The week in PR: Blacklists, sex, education and breaking down walls
Well, the week started with the shot heard round the world, 21st century style: Chris Anderson, the editor in chief of Wired, blogged more than 300 email addresses that had spammed him in one form or another -- mistargeted pitches, unsolicited newsletters and so on -- in the past 30 days. And this followed right on the heels of Marshall Kirkpatrick's 5 bad pitches post the previous week.
I'm sure that a large number of the folks outed in Anderson's email were just in the wrong place (his email box) at the wrong time (October 07). They made a mistake. Do they deserve to be raked over the coals forever? No, and they won't be. They may never get off his list but I doubt it will ruin their reputations or their careers.
And some of them don't have reputations to ruin. Being on the Anderson blacklist won't affect them in the slightest because they will just get another email address and spam away. They don't care, and they never will.
Nevertheless, much online conversation ensued. Most commenters sympatized or empathized with Anderson's plight. Some approved of the tactic. Others understood the motivation but didn't approve of publishing the email addresses. The rant also spawned endless analysis of the state of PR, manifestos for change and the usual apologies for the bad behavior of the profession. [Too many to count, too many to link. To read the many screeds, here's the Google search and here is Technorati for the terms "Chris Anderson PR" ]
Some commentary was good, some less so, but, really, it all felt like more of the same to me. Public outcry over bad PR practice, much gnashing wailing and wringing, promises to do it better, to make it better, god damn it. But it doesn't seem to get better. Not really. This blog is almost three years old, and the more things change...
The responsible practitioners of PR -- the good guys -- are still faced with unrealistic client expectations, a societal attitude that PR people are guilty until proven innocent and really bad PR practice from some members of the profession. Witness the truly juvenile behavior from two flacks, and I use this term deliberately, who used Anderson's rant as an excuse to engage in some mutual, public mudslinging and attempted client poaching. Perhaps someone told them that any PR is good PR? Umm, no, and if that's the sort of advice they give their clients...
And mixed up in the commentary was a theme started the week before by Jeremy Pepper in PR will lose Social Media to Advertising Because of Sex, a manifesto of sorts for PR to change its ways or risk losing the "fight" for social media to the dreaded Marketers.
This is a far more interesting topic. No, not because of the sex. The title of the post was just a tease. Good tactic, that. I'll have to use it someday :-)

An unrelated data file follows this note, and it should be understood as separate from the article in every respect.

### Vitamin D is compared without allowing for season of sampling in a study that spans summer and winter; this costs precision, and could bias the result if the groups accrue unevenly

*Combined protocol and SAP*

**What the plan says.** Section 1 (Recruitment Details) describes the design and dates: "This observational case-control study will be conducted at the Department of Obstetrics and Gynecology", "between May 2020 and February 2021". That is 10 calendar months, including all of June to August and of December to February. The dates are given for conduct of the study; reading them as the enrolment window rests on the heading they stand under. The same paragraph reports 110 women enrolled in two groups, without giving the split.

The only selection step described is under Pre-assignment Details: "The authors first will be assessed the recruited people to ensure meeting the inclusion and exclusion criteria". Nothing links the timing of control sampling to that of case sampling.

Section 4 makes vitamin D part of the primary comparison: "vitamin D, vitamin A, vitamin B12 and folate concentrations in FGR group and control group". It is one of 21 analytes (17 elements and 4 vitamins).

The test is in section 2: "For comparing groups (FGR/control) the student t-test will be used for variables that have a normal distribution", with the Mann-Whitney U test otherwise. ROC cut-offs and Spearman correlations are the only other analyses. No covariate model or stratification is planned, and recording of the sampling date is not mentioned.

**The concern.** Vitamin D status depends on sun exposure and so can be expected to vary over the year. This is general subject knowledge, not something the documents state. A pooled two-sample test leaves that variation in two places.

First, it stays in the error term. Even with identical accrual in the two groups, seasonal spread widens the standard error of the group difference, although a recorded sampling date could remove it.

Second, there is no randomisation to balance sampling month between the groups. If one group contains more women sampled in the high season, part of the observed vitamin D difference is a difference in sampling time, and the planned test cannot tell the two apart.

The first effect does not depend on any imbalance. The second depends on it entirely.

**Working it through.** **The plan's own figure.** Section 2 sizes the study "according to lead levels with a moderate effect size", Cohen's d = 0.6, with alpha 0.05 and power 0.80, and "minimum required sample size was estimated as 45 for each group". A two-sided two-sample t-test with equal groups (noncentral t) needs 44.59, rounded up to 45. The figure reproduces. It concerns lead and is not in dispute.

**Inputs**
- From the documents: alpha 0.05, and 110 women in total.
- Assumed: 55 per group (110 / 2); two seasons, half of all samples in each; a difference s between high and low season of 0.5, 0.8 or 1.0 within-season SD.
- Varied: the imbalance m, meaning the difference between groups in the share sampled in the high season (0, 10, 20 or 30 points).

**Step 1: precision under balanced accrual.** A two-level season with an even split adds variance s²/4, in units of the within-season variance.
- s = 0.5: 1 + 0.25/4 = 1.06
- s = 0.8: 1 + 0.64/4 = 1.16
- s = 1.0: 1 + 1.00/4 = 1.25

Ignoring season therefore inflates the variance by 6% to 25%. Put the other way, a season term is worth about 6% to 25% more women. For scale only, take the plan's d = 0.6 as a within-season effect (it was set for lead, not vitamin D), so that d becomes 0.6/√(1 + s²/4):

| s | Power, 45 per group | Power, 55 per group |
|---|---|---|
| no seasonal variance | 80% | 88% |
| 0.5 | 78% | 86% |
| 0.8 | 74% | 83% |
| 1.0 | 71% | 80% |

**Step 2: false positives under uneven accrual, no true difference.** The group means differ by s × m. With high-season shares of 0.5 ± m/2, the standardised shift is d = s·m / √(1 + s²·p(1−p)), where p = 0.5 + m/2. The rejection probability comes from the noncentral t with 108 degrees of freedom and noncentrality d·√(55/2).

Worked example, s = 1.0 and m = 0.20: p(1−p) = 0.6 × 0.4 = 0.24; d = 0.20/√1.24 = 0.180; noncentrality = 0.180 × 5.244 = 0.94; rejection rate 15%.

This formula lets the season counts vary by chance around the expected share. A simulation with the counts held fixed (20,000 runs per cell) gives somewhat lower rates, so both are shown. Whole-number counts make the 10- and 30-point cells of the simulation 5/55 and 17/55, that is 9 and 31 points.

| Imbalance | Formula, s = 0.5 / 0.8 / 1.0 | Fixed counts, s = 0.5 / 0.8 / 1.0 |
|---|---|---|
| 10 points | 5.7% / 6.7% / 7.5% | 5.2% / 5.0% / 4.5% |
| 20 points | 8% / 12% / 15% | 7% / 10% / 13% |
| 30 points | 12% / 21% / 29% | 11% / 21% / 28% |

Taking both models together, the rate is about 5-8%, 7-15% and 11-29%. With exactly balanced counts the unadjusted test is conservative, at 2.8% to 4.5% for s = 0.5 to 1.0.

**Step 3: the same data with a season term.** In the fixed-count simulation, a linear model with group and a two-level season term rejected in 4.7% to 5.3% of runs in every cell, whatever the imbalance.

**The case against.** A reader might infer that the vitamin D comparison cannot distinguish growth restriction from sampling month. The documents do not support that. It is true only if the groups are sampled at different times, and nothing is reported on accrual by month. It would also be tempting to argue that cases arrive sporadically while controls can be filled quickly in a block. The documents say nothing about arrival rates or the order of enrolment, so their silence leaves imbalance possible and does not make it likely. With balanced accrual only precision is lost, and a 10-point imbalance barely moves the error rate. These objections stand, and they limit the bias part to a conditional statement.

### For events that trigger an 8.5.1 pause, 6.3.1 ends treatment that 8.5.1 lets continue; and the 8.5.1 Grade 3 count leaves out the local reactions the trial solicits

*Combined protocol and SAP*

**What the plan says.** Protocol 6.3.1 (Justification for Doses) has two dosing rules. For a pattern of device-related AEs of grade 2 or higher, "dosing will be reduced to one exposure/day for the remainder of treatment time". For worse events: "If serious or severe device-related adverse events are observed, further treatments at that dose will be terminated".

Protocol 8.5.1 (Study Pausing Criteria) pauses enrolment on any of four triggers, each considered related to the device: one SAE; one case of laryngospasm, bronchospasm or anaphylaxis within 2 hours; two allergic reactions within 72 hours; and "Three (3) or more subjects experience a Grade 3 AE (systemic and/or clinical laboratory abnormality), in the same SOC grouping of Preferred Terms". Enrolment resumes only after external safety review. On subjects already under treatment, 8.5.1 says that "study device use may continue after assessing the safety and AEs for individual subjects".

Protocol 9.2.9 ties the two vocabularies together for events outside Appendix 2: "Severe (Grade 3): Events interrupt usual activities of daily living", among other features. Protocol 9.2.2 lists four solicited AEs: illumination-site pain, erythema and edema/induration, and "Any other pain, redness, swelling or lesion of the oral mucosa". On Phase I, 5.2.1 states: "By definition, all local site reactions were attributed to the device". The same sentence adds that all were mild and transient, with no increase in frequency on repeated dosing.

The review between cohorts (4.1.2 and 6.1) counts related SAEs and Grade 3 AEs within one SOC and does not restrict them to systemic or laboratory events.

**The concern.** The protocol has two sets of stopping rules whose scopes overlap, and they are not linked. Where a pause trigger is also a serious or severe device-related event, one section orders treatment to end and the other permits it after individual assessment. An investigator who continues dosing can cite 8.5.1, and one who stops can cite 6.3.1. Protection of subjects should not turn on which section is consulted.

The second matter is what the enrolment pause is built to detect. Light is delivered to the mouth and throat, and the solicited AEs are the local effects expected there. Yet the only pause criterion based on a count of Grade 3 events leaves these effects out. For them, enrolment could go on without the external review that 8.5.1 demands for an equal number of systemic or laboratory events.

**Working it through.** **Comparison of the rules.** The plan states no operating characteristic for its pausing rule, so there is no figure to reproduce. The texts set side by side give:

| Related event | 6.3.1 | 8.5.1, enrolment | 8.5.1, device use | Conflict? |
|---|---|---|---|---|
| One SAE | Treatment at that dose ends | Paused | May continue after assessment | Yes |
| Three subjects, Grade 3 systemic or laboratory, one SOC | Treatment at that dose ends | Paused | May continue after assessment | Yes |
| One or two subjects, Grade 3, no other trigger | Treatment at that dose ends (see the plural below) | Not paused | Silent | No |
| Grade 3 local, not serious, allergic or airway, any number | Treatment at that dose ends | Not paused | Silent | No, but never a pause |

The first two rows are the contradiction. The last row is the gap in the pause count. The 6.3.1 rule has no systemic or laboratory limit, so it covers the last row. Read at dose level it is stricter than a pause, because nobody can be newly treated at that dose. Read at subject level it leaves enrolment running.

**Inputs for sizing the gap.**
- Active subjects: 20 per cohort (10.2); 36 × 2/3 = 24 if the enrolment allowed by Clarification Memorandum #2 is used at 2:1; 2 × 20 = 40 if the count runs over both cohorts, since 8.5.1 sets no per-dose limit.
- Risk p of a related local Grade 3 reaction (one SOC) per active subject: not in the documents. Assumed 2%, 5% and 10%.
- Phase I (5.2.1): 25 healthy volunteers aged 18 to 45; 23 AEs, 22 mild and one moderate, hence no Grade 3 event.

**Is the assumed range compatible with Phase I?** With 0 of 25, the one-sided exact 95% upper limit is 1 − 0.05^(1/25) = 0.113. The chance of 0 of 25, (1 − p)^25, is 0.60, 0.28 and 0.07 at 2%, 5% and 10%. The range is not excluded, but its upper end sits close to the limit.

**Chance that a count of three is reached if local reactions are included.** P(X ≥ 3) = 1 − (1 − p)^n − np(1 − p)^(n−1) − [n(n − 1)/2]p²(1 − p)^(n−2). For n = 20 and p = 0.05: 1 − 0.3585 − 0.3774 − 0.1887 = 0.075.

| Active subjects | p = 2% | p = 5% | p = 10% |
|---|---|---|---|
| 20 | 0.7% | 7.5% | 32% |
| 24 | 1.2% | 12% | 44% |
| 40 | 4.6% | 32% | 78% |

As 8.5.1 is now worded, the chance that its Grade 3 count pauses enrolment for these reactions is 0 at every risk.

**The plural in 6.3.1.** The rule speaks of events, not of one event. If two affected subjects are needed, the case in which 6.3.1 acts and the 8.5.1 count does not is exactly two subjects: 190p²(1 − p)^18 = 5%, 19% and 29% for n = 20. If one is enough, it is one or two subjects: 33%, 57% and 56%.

In my opinion, we have to look at this conversation, this communication with our customers, with a completely different lens. Keep seeing it as a battle for supremacy, nobody wins. Not PR. Not marketing. Not the companies. And definitely not the customers.
In a post after the Anderson rant, Jeremy calls for better education, and that's a start. But I don't think it's enough.
We have to break down the functional walls between PR and marketing. PR isn't the rightful "master of social media" because of its traditional role as counselor, any more than marketing is because it has been the traditional channel to the customer. You have to be able to do both, and you have to be willing to give up some of the most deeply held, profound assumptions about the "right" way to do things in the parent disciplines.
For example, press releases. Still useful, whether new or old form, when communicating with journalists, including journalistically inclined bloggers. Usefulness to customers. Not so much. The detached, impersonal format just doesn't tell them everything they need to know. Now, neither does a hyped up direct mail piece. Sure, direct response has its place, but it is generally to encourage action, not to share information.
I firmly believe a blogger wants a meld of both. An honest, open, relevant communication with a clear benefit statement that tells her WIIFM. What's In It For Me. To do this, you have to know, really know, what is in it for her. [Sidebar: I expect journalists would be happy if they got this much honesty too. More on that another time.]
The best social media marketing people won't be PR people. Or marketing people. They will have a skill set that blends both disciplines. Whether you are at an agency or in a company, start developing this -- in yourself, in your teams.
Stop worrying about whether PR or marketing is going to win. The answer is neither. And both.
The only thing that's certain? If you keep thinking of it as a fight, with a winner, you will be the loser.
That, and if you spam Chris Anderson, one strike and you're out.
Time to start breaking down some walls.
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